to perform certain tests of balances such as confirmation of
receivables and observation of inventory.

b.

The auditor may decide not to place the maximum reliance on


internal control if it is not cost-beneficial. The auditor may decide
that it is more cost-effective to reduce reliance on controls and
perform more substantive tests.

c.

1.
2.
3.
4.
5.
6.
7.
8.

a.

The sequence the auditor should follow is:


3.
1.
4.
2.

A
B
B, C
A, B, C
B (assuming similar other client characteristics)
B, C (depending on auditors judgment)
C
B, C

Assess control risk.


Determine whether it is cost effective to perform tests of
controls.
Perform tests of controls.
Perform substantive tests of details of balances.

13-15

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13-31 (continued)
The only logical sequences for parts b through e are shown as
follows:
E
F

Any other sequence is not cost effective or incorrect. For example:


E, A, G, C would be the sequence when there is planned reduced
assessed control risk and effective results of tests of controls.
b.

The sequence is E, A, H, D. The logic was reasonable. The auditor


believed the internal controls would be effective and it would be
cost effective to perform tests of controls. In performing the tests of
controls the auditor concluded the controls were not effective.
Therefore, expanded substantive tests of details of balances were
needed.

c.

The sequence is E, B, G, C. The auditor concluded the internal


controls may be effective, but it was not cost effective to reduce
assessed control risk. The auditor should not have performed tests
of controls. It would have been more cost effective to skip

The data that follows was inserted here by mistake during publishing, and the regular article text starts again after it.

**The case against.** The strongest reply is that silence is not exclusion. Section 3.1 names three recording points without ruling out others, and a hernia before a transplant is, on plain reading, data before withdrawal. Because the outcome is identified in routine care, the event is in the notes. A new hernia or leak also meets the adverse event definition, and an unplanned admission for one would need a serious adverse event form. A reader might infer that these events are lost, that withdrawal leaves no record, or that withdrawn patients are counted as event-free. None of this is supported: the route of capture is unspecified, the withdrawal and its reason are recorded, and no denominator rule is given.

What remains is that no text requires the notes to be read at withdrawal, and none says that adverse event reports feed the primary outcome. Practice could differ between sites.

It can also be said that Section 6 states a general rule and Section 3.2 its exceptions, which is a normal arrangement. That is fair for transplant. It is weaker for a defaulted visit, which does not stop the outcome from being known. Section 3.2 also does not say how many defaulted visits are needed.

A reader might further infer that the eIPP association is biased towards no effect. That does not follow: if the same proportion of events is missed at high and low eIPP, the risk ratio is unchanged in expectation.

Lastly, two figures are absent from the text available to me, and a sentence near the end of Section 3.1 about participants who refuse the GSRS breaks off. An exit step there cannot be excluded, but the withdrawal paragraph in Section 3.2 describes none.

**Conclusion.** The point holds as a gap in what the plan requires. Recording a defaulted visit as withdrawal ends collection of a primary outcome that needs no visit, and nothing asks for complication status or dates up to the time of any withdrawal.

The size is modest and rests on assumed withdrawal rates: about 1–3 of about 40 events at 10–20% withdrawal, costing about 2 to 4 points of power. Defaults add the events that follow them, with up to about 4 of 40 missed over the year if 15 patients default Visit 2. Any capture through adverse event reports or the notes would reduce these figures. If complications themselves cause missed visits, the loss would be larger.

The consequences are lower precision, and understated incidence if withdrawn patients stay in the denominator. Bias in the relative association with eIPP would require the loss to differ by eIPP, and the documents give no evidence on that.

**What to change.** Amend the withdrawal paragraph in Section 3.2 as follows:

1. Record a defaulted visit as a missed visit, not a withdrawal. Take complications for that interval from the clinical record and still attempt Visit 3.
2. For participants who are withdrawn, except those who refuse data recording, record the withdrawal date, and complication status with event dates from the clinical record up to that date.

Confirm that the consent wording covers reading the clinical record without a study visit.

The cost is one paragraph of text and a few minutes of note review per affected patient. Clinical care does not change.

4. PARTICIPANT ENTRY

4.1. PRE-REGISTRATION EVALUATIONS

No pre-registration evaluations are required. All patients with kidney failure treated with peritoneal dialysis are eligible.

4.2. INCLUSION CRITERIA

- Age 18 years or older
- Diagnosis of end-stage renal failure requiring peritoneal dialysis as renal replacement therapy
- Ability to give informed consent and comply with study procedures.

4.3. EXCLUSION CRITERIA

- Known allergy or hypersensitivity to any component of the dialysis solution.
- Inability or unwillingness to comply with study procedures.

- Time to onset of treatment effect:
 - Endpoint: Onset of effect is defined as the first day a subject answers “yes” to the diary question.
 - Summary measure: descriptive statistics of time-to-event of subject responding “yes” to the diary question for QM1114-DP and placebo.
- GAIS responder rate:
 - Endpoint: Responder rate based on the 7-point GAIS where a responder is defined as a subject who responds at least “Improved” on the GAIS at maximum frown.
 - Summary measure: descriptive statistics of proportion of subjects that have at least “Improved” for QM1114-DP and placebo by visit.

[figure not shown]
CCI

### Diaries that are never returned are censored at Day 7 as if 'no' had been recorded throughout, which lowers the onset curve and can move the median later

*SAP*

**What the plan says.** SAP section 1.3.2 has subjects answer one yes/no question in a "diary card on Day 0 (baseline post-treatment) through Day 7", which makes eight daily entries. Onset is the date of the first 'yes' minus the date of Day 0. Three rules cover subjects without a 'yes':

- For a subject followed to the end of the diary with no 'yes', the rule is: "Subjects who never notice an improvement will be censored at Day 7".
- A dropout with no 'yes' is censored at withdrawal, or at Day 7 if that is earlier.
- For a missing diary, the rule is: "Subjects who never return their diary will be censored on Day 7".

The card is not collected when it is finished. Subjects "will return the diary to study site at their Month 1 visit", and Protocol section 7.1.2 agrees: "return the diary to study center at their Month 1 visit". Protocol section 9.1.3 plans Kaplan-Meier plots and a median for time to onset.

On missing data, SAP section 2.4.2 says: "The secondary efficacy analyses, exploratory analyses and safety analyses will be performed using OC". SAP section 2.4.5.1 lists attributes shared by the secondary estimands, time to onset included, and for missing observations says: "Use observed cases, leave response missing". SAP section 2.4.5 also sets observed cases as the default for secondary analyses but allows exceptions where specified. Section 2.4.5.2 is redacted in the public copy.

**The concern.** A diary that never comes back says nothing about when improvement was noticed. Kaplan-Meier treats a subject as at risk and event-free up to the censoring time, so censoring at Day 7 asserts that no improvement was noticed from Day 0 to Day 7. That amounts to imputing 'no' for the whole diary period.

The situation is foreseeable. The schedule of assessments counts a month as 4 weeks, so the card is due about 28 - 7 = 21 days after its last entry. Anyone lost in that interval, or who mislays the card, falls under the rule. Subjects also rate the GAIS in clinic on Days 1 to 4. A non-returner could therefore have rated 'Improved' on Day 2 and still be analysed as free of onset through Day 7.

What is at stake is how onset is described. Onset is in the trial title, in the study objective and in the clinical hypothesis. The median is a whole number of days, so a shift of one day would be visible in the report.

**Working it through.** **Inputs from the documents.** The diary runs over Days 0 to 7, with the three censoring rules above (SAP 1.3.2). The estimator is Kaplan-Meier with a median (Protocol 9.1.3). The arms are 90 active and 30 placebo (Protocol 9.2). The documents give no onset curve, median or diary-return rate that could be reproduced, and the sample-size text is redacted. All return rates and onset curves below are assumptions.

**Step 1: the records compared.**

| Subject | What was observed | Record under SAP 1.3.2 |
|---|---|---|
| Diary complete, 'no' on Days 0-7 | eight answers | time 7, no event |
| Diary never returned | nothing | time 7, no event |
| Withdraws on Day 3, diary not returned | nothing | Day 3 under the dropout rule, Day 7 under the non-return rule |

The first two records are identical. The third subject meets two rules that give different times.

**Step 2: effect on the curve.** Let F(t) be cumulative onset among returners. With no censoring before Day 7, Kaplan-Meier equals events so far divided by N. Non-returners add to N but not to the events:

performing tests and instead follow the sequence E, B, D.

d.

The sequence is F, A, G, C. The logic is not reasonable. When the


auditor concluded the controls were not effective he or she should
have gone immediately to D and performed expanded substantive
tests of details of balances.

e.

The sequence is F, D. The logic was reasonable. The auditor


concluded that internal controls were not effective, therefore the
auditor went directly to substantive tests of details of balances and
performed expanded tests.

13-16

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13-32

AUDIT

PROCEDURES
TO OBTAIN AN
UNDERSTANDING
OF INTERNAL
CONTROL

TESTS OF
CONTROLS

SUBSTANTIVE
TESTS OF
TRANSACTIONS

ANALYTICAL
PROCEDURES

TESTS OF
DETAILS
OF
BALANCES

S, E*

E
M
S
N
S,E*

=
=
=
=
=

Extensive amount of testing.


Medium amount of testing.
Small amount of testing.
No testing.
Small amount of testing for the gross balance in accounts receivable; extensive testing
done for the collectibility of the accounts.

a.

For audit 1 the recommended strategy is to maximize the testing of


internal controls and minimize the testing of the details of all ending
balances in inventory. The most important objective would be to
minimize the number of locations that need to be visited. The
justification for doing this is the quality of the internal controls and
the results of prior years' audits. Assuming that some of the
locations have a larger portion of the ending inventory balance than
other locations, the auditor can likely completely eliminate tests of
physical counts of some locations and emphasize the locations with
larger dollar balances. The entire strategy is oriented to minimizing
the need to visit locations.

b.

Audit risk for this audit should be low because of the plans to sell
the business, severe under-financing and a first year audit. The
lack of controls over accounts payable and the large number of
adjusting entries in accounts payable indicate the auditor cannot
consider the internal controls effective. Therefore the plan should
be to do extensive tests of details of balances, probably through
accounts payable confirmation and other end of year procedures.
No tests of controls are recommended because of the impracticality
of reduced assessed control risk. Some substantive tests of
transactions and analytical procedures are recommended to verify
the correctness of acquisitions and to obtain information about the
reasonableness of the balances.

13-17

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13-32 (continued)

13-33

c.

The most serious concern in this audit is the evaluation of the


allowance for uncollectible accounts. Given the adverse economic
conditions and significant increase of loans receivable, the auditor
must be greatly concerned about the adequacy of the allowance for
uncollectible accounts and the possibility of uncollectible accounts
being included in loans receivable. Given the internal controls, the
auditor is not likely to be greatly concerned about the gross accounts